The ultimate goal of environmental education is to advance people’s ecological performance, and not only to pass on knowledge. To be able to promote people's ecological behavior, the preceding abilities and dispositions have to be identified. In this dissertation, we conceptualize environmental competence as a model describing the interplay between environmental knowledge, connection with nature, and ecological behavior. In the first part of the thesis, we focus on the motivational constituent of our environmental competence model, connection with nature, which has been shown to be a prime motive for ecological behavior. First, we report how we developed and validated a new Rasch-model based scale to assess connection with nature. In contrast to already available instruments, participants do not have to assess their own extend of connection which demands a high level of introspection abilities. Instead, connection with nature is indirectly derived from inspecting reports of past activities and statements reflecting a positive bond with nature. Presumably, such an intellectually less demanding scale is also better suitable for the use in children and adolescents. Reliability and convergent, discriminant, and predictive validity were all reasonable. Second, two studies were undertaken to gain further insights into the origins of connection with nature. (1) Based on interview data from students high and low in their connection with nature, we corroborated that students with higher levels of connection with nature recall more enjoyable and relaxing experiences in nature than students with lower levels. (2) Subsequently, based on survey data, we further analyzed the mechanisms behind the development of connection with nature. As expected, enjoyable, gratifying experiences in nature mediated – at least partially – the relationship between time spent in nature and connection. This result points to conditioning processes that possibly play an important role in the development of connection with nature. In the second part of the thesis, we present our theoretically anticipated competence model and the empirical model test that was performed. Among the existing competence models in the literature, only our newly developed model focuses on the interrelations between ecological behavior and its prerequisites and, at the same time, includes cognitive as well as motivational propensities. While the three knowledge forms, environmental system knowledge, action-related knowledge, and effectiveness knowledge are understood as necessary prerequisites, connection with nature was expected to be the crucial motivational source behind the ecological performance of individuals. With a large sample of adolescents, the postulated model was empirically tested. Overall, the suggested model fitted the data well. We corroborated the interplay between the three knowledge forms and ecological behavior, which was previously established for adults, for adolescents as well. Moreover, we found connection with nature to be the expected strong predictor of behavior. As regards the relationship between environmental knowledge and connection with nature, a person’s connection turned out to be an only weak predictor for action-related and effectiveness knowledge. The relationship between environmental system knowledge and connection with nature was also only moderate. In conclusion, with this series of studies, we provide new insights into the origins of connection with nature and presented a measure that is not only reliable and valid, but also more suitable for children and adolescents. Furthermore, we contribute to a more profound understanding of how ecology-specific cognitive and motivational dispositions work together in advancing ecological behavior. Hopefully, the established environmental competence model will help to more effectively promote ecological behavior of adolescents.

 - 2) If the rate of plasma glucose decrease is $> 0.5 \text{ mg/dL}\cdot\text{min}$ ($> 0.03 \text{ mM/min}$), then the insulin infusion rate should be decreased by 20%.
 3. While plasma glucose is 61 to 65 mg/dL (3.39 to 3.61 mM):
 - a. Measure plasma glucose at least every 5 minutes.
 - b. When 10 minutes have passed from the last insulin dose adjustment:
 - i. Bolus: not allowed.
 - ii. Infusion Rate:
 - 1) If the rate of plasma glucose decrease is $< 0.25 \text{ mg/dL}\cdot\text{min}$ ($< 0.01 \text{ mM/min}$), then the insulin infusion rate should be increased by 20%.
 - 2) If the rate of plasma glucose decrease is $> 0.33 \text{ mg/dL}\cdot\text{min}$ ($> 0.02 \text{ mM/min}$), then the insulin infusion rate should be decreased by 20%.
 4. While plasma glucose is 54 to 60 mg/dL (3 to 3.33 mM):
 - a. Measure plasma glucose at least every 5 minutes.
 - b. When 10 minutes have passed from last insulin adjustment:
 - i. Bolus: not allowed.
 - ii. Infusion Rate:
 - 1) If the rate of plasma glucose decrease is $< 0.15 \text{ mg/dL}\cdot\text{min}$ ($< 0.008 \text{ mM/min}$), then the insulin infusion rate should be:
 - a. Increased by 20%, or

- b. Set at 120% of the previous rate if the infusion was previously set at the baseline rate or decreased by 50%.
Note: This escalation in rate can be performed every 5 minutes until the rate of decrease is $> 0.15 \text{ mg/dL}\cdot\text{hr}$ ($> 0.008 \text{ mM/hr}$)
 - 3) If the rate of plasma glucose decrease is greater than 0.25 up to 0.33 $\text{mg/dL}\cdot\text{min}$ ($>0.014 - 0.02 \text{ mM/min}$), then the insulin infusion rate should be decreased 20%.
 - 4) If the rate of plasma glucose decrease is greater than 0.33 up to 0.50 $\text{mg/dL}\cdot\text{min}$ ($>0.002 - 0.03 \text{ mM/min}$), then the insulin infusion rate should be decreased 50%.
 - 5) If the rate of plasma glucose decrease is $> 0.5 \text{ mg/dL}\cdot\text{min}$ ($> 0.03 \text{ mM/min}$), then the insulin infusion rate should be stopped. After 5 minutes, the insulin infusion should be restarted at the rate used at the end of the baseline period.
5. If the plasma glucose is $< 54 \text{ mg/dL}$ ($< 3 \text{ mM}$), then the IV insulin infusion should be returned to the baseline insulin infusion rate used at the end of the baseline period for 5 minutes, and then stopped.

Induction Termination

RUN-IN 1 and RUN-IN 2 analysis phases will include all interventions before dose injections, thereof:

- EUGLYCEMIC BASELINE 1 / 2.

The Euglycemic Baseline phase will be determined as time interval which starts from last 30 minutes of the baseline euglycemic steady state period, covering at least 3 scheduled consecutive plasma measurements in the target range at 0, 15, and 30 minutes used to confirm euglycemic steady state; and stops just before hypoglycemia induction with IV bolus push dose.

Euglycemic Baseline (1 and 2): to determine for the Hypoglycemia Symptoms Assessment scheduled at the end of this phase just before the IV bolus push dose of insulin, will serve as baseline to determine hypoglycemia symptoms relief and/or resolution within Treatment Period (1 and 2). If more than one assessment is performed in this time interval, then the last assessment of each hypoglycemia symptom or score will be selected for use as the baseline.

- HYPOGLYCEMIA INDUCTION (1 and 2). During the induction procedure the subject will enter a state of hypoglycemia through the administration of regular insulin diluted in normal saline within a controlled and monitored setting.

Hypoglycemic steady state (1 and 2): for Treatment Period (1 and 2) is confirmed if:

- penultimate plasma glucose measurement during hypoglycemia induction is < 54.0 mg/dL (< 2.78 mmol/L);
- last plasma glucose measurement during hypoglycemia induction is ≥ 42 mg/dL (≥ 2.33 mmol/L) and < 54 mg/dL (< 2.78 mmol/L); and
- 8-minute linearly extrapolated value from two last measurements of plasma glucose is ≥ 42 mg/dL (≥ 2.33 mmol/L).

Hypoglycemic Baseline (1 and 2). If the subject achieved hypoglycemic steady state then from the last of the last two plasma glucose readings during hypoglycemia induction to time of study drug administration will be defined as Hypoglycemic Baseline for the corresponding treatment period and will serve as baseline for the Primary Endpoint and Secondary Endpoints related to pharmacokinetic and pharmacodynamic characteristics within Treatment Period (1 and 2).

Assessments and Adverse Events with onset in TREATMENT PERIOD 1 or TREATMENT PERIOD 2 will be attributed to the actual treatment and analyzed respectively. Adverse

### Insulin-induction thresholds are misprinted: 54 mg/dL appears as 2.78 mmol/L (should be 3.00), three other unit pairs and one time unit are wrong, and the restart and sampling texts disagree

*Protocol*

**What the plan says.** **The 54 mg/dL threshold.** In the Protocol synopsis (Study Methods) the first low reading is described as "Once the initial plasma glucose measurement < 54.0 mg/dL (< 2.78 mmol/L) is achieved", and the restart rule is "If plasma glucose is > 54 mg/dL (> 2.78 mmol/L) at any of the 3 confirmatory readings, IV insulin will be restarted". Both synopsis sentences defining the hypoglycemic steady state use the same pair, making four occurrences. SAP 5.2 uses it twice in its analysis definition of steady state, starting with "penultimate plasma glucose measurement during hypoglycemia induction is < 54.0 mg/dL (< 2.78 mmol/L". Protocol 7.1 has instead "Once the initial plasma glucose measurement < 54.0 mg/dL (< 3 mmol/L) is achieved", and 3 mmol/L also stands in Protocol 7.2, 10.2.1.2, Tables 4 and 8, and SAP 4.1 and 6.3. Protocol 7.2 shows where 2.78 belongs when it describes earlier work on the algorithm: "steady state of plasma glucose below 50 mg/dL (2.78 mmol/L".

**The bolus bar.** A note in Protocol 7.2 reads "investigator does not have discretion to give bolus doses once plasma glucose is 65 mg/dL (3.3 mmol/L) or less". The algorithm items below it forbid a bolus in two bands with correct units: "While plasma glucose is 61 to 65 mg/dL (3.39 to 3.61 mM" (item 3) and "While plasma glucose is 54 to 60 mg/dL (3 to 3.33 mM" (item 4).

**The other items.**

|Qualification||Doctor of Philosophy|
|Award date||15 Dec 2011|
|Place of Publication||Eindhoven|
|Publication status||Published - 2011|